The Wayback Machine from the non-profit Internet Archive organization is one of the coolest tools that I use on a regular basis. The tool isn’t intended for SEO but you can use it for search engine optimization with great results.

Brief History of the Wayback Machine

The Wayback Machine is a digital archive of the World Wide Web and other information like books, movies and music. The tool was created by the Internet Archive, a non-profit organization, based in San Francisco, California. The service enables users to see archived versions of web pages across time and since 1996, they have been archiving cached pages of web sites. Generally speaking, they revisit sites every few weeks or months and archive a new version if the content has changed. Prominent webpages like the homepages of Amazon.com and Google.com appear to be archived up to 30 or more times per day on average. The intent is to capture and archive content that would otherwise be lost whenever a site is changed or closed down. Their grand vision is to archive the entire Internet!

Wayback Machine Interface

The tool is incredibly easy to use, simply enter in the URL and you will be presented with a neat graph and calendar with visual elements depicting when and how often the URL has been archived over time.

History of Amazon.com

Wayback Machine Interface

Wayback Machine in Action

The two screenshots below of Amazon.com’s homepage in 2006 and in 2015 show just how powerful this tool is:

Amazon.com in 2006

 

Amazon.com's Homepage in 2006

Amazon.com in 2015

Amazon.com's Homepage in 2015

From the archived webpage you can even attempt to click around to other archived pages or view the page source which means that the archived page is not simply a static image or a screenshot.

Usage in SEO

The Wayback Machine has three major uses in SEO:

  1. Researching older links that may have disappeared
  2. Tracking website modifications that resulted in traffic changes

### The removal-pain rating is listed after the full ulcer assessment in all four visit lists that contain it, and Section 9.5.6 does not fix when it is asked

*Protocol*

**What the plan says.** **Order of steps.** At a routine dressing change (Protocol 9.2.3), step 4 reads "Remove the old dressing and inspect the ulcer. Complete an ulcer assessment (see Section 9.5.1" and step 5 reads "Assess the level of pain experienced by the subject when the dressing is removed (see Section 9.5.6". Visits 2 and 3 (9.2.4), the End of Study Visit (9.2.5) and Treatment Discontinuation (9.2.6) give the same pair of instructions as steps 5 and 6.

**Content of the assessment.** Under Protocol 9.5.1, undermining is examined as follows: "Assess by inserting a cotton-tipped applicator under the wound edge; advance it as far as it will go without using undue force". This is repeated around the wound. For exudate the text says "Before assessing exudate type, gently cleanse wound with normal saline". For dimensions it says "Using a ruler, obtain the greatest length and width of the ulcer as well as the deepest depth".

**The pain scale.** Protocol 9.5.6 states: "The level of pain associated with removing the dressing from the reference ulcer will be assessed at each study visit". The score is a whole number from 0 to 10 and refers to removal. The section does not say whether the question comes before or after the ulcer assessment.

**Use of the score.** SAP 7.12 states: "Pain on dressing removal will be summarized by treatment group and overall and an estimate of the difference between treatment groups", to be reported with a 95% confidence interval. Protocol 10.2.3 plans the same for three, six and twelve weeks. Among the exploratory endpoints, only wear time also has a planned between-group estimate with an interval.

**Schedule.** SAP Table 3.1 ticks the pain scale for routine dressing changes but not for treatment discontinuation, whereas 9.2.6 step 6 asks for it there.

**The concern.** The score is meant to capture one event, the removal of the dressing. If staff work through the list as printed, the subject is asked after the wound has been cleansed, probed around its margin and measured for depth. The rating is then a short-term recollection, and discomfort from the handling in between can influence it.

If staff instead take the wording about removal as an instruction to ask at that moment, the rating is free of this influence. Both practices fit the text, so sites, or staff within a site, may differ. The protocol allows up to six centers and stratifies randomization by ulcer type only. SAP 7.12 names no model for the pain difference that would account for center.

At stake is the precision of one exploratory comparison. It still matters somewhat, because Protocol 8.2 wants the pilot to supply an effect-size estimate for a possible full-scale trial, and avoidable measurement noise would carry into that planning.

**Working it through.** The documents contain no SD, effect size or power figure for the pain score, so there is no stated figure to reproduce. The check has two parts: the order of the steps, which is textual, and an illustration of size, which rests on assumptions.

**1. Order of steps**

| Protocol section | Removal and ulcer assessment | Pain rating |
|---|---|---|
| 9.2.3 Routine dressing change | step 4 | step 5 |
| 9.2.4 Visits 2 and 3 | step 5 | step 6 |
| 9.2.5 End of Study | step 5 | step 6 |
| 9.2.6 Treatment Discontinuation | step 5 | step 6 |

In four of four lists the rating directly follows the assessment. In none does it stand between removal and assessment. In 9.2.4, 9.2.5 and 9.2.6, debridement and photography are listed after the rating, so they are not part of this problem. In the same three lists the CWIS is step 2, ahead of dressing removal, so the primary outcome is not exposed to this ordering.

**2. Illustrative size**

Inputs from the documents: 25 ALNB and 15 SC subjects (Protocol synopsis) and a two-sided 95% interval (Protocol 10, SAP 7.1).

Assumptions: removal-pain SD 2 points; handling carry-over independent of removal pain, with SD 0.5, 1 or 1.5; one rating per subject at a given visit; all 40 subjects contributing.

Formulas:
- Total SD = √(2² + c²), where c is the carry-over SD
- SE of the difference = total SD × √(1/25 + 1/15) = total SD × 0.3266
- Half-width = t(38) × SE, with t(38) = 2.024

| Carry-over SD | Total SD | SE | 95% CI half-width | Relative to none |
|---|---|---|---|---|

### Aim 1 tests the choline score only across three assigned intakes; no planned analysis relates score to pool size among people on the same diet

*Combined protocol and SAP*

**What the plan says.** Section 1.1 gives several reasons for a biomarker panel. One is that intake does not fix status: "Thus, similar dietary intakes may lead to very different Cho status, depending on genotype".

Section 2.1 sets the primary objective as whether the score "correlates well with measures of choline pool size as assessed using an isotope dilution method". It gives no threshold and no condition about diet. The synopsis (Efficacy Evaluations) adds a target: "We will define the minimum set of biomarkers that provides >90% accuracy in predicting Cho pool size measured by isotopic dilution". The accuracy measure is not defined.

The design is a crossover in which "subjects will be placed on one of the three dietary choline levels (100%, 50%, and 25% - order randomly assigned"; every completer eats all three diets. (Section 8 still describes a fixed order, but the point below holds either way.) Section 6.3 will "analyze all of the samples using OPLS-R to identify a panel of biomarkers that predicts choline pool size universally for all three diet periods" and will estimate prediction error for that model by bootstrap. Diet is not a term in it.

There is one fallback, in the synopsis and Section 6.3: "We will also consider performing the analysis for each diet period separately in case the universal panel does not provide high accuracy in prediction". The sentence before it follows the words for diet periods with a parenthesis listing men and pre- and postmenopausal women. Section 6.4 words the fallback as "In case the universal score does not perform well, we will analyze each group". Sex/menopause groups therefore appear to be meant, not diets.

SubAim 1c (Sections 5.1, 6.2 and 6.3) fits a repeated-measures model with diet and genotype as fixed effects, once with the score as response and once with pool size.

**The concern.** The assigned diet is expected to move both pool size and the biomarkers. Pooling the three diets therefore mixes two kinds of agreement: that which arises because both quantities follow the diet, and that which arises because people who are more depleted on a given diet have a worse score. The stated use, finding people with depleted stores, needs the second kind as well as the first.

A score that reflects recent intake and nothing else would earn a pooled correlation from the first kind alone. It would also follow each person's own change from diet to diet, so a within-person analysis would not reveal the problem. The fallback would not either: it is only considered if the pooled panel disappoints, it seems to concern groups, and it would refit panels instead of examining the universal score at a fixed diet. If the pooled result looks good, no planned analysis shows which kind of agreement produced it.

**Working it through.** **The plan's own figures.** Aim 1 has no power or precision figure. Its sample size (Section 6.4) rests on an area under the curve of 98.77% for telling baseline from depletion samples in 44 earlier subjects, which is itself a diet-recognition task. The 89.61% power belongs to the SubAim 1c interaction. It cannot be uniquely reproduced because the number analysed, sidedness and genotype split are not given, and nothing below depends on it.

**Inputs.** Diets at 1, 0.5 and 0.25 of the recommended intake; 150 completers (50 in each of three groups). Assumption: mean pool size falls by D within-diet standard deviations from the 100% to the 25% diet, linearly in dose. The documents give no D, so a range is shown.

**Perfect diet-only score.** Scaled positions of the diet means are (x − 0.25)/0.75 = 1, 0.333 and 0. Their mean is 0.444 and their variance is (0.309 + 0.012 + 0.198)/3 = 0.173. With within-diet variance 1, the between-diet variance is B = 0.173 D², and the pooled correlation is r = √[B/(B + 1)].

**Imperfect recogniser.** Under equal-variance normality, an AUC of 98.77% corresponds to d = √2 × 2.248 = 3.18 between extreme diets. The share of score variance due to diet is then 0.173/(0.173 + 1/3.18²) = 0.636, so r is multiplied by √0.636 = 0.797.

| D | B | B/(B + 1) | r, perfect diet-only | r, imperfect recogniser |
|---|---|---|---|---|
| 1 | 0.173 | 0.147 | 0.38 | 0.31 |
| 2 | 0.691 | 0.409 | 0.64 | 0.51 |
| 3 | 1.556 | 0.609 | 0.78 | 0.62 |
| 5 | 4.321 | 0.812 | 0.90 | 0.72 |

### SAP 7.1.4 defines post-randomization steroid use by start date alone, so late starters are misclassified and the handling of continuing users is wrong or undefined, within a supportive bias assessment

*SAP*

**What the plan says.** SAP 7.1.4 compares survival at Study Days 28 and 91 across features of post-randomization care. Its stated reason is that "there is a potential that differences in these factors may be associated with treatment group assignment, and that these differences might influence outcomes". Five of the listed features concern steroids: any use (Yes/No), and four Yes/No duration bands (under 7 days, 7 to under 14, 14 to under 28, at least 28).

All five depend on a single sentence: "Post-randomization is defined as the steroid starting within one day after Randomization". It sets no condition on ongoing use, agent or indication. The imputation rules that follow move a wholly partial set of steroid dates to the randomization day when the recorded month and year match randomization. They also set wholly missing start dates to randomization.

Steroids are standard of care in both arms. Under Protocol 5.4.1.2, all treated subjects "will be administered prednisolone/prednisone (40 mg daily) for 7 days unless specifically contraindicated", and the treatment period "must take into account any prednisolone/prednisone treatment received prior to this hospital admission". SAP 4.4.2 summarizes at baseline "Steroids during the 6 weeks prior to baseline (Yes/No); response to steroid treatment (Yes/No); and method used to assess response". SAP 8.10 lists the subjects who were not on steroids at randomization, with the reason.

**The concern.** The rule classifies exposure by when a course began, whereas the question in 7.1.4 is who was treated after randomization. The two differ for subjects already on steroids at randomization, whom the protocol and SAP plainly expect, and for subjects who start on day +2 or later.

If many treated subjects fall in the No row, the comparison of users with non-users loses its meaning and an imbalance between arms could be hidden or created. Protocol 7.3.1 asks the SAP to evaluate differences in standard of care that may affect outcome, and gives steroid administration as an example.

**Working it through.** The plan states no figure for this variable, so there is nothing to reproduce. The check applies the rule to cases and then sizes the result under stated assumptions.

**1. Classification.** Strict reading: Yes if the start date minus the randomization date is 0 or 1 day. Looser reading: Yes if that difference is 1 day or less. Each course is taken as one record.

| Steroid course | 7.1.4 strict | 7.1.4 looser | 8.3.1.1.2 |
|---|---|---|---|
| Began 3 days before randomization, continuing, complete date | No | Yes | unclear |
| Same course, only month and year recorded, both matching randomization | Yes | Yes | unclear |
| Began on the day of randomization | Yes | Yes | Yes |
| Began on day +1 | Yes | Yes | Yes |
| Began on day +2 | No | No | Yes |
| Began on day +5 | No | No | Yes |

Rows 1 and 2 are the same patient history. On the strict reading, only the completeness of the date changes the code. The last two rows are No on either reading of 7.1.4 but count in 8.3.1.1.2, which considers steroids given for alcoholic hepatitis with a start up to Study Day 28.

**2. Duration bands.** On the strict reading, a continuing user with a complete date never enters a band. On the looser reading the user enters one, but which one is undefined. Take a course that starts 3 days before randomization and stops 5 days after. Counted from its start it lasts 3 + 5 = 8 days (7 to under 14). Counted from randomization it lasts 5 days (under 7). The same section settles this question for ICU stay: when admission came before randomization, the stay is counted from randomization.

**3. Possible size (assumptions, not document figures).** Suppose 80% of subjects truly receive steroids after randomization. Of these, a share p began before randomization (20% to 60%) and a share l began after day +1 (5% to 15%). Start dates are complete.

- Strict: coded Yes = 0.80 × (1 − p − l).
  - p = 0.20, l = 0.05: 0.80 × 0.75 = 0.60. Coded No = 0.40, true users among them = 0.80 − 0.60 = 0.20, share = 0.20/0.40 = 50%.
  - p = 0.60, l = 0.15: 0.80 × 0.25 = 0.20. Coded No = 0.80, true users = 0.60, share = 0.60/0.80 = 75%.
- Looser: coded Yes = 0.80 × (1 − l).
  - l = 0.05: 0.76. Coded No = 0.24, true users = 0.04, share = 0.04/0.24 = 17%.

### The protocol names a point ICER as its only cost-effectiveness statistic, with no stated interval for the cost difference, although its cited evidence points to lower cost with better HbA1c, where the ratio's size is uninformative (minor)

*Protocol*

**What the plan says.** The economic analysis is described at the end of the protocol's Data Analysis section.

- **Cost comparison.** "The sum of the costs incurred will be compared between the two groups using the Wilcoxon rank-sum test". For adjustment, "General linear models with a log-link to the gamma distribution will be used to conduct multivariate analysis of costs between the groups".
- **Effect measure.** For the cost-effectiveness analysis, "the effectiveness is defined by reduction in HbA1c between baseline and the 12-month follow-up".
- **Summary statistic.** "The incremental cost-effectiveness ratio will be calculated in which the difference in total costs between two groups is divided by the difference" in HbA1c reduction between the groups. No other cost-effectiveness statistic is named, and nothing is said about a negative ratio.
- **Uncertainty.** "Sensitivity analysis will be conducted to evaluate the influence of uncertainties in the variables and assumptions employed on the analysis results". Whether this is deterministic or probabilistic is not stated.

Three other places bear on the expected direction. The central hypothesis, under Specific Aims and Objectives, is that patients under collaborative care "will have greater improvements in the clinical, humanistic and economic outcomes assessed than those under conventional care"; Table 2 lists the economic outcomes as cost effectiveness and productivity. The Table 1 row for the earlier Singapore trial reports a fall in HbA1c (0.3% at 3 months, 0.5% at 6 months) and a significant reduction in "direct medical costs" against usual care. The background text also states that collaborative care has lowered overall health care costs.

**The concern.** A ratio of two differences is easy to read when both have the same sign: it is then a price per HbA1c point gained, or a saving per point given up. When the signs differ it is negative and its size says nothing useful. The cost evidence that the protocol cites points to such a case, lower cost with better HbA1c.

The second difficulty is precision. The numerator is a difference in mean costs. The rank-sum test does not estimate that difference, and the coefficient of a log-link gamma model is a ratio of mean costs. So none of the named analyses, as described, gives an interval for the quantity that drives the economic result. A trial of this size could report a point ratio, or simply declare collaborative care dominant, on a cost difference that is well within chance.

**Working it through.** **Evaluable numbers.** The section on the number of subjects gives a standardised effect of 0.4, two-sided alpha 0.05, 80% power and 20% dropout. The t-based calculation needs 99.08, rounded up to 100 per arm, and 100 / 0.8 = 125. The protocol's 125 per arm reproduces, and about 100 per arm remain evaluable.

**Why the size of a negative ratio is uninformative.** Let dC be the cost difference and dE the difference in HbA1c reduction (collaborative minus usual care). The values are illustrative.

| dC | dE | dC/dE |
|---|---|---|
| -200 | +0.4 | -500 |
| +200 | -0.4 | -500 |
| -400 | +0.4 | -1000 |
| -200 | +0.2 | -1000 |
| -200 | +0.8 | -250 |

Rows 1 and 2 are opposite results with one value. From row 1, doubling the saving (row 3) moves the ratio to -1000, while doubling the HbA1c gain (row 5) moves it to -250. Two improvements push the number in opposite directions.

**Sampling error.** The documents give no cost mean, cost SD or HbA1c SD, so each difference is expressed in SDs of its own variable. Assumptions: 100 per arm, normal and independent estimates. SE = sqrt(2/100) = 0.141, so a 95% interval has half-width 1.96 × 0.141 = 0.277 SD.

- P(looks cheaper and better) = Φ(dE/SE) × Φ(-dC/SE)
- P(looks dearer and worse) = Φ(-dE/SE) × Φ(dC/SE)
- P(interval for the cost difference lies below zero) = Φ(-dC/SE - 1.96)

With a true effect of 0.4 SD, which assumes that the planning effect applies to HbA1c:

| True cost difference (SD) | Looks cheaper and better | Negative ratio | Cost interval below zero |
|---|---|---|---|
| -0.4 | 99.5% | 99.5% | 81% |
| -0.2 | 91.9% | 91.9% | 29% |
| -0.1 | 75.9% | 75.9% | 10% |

3. Using archived pages as evidence

Researching older links that may have disappeared

  • Combined with a broken link checker you can get a visual of the broken link. Far more insightful than trying to decipher what www.domainname.com/2014/product/1 is. This will allow you to 301 redirect the webpage for example to the correct page with more confidence. Or perhaps inquire as to why a valuable page or set of pages no longer link to your site while providing a visual to the person or organization in control of that website.
  • You can use the Wayback Machine to help revive deleted content. In most cases this content will be backed up in the cloud and/or offline but I’ve found that some quick formatting or wording changes sometimes make it to the HTML version of the page aren’t made in the corresponding word processing document so the latest archived version may be the most recent version of the content.

Track website modifications that resulted in traffic changes

  • If you or your team was responsible for a site architecture overhaul the Wayback Machine could be instrumental had you not taken screenshots prior to the redesign. Perhaps there is a correlation between a particular navigation structure and a sudden drop or increase in organic web traffic and you need to or would like to recall what the site looked like prior to the redesign.
  • Combined with a file or document comparison tool you can compare the code side by side and highlight the differences. Again, perhaps there are major or specific website changes that correspond to organic traffic performance.
  • You may also want to see how the site and competitor websites evolved over time and where you think the marketplace is headed in terms of SEO, marketing and development.

Using archived pages as evidence

  • You can use the date of an archived page as proof that you did not make a change to a website that is perceived to have had or simply did have a negative impact. Since you or your team did not have access to the site when the change was made for example.
  • You could also use an archived page as proof of link acquisition for a link that was acquired after the webpage went live.

The above assumes that the webpages in question are archived of course. I have come across instances of inner pages not being archived, especially for less popular sites. I have also come across a few sites which block the Wayback Machine in their robots.txt file altogether. Regardless, given that 455 billion web pages are currently archived by the Wayback Machine, especially top level pages from what I can see, it has plenty to offer as a quality SEO Tool.